Red Hat has called on Microsoft to resist threatening developers and customers with prosecution over possible infringements of patented technologies in Linux
Mark Webbink, Red Hat’s deputy general counsel, on Wednesday called on Microsoft to make a written pledge not to threaten developers with infringement claims.
In the event of disputes, Microsoft should approach Linux distributors with complaints and avoid SCO Group’s tactic of prosecuting customers, he says.
Speaking at LinuxWorld in San Francisco, California, Webbink proclaimed: “If Microsoft has IP that needs to be respected, [then] come to the companies… leave our customers out of the middle – it’s the civil thing to do.”
The presence of IP in Linux is both a murky subject and keen talking point. According to Open Source Risk Management (OSRM), also appearing at LinuxWorld after Webbink, 15,000 patent issues are “relevant” to the Linux, Apache, MySQL and Perl/Python (LAMP) stack, of which 300 are “colorable claims” relevant to Linux. A colorable claim is something that may not be legitimate but merely appears to have legitimacy.
According to Webbink, Microsoft’s goal is to ramp up its of number patent filings. He noted Microsoft’s wish to file 3,000 patents a year - compared to approximately 200 in 1994.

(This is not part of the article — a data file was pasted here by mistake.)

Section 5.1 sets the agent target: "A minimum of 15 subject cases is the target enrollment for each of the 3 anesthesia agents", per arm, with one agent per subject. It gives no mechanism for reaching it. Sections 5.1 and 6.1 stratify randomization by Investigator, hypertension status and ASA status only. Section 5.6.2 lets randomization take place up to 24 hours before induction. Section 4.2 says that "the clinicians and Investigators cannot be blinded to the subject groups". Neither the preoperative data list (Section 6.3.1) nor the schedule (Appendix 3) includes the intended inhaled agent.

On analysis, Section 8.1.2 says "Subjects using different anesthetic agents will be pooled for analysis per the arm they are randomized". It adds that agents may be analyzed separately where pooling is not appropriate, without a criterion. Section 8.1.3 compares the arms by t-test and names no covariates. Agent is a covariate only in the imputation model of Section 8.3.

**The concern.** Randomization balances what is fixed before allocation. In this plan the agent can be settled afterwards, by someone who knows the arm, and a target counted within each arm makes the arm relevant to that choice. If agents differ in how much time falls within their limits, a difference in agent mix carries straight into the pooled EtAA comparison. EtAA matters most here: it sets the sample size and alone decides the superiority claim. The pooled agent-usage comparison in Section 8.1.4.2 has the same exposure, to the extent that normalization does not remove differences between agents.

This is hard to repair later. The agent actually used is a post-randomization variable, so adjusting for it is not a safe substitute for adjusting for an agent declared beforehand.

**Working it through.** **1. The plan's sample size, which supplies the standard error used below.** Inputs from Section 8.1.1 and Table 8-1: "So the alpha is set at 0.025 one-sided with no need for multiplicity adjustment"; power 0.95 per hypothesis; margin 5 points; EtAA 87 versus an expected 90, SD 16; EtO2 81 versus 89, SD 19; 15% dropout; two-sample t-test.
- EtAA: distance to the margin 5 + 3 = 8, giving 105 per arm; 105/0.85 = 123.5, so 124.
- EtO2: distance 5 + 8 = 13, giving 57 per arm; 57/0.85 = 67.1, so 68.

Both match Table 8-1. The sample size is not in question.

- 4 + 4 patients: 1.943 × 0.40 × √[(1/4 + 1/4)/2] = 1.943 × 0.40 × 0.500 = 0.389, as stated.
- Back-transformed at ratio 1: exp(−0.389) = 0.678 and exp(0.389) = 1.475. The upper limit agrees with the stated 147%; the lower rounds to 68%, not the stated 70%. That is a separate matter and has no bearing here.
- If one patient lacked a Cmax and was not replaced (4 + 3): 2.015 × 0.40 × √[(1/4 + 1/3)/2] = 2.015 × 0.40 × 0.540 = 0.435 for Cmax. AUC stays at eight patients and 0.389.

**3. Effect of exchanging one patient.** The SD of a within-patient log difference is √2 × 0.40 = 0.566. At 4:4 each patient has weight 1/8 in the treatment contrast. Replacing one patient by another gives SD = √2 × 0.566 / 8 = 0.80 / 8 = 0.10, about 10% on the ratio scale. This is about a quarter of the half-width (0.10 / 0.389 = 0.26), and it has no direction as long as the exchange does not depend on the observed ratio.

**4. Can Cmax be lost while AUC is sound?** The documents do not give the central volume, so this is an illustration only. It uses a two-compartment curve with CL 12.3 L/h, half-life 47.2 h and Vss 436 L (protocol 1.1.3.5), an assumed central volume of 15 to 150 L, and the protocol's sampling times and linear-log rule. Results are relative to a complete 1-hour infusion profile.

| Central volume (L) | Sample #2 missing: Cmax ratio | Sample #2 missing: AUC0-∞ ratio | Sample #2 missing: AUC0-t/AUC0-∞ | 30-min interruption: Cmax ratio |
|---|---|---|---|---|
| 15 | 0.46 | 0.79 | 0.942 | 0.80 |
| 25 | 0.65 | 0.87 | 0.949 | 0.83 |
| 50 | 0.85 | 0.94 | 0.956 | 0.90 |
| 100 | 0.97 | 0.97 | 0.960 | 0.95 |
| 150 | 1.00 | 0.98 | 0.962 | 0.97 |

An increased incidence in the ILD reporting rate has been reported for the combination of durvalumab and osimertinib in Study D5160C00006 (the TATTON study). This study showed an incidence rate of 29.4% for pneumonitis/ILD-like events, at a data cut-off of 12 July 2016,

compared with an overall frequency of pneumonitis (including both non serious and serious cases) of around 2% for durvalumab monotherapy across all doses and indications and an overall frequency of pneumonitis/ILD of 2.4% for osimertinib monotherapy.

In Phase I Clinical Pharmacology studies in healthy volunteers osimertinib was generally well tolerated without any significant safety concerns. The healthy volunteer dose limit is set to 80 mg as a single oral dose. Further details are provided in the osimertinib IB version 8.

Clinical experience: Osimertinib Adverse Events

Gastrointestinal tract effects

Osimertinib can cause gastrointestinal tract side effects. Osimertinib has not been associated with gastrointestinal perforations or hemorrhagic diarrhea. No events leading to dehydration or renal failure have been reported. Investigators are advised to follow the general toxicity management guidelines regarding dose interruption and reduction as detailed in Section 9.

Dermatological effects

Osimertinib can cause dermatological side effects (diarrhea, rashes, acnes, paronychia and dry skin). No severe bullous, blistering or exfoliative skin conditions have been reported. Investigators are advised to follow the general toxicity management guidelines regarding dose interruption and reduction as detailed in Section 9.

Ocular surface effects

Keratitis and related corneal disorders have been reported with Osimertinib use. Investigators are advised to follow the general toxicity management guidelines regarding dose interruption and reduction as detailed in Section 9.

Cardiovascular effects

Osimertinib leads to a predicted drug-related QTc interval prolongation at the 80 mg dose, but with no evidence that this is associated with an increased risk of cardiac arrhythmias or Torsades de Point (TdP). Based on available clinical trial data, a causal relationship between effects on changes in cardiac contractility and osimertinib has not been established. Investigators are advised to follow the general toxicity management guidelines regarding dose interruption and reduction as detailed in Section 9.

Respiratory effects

The problem this poses for ISVs and customers is the cost associated with fighting patent infringement actions. Simply researching each patent can cost $5,000 per patent, meaning organizations may settle in the early stages of a case to minimize their costs. “It’s not a game, it’s expensive for a company to look at a patent portfolio,” Webbink said
Worse, most software patents are invalid. Webbink quoted research that found 67 per cent of all software patents filed between 1988 and 1996 did not stand up, while one in two claims are currently thrown out rather than registered by the US Patent and Trademark Office (USPTO).
This leads Webbink to conclude that Microsoft, and other companies also aggressively filing patents, are doing so to protect their business and restrict the competition. “Patents are about maintaining market share and preventing others competing effectively,” he said.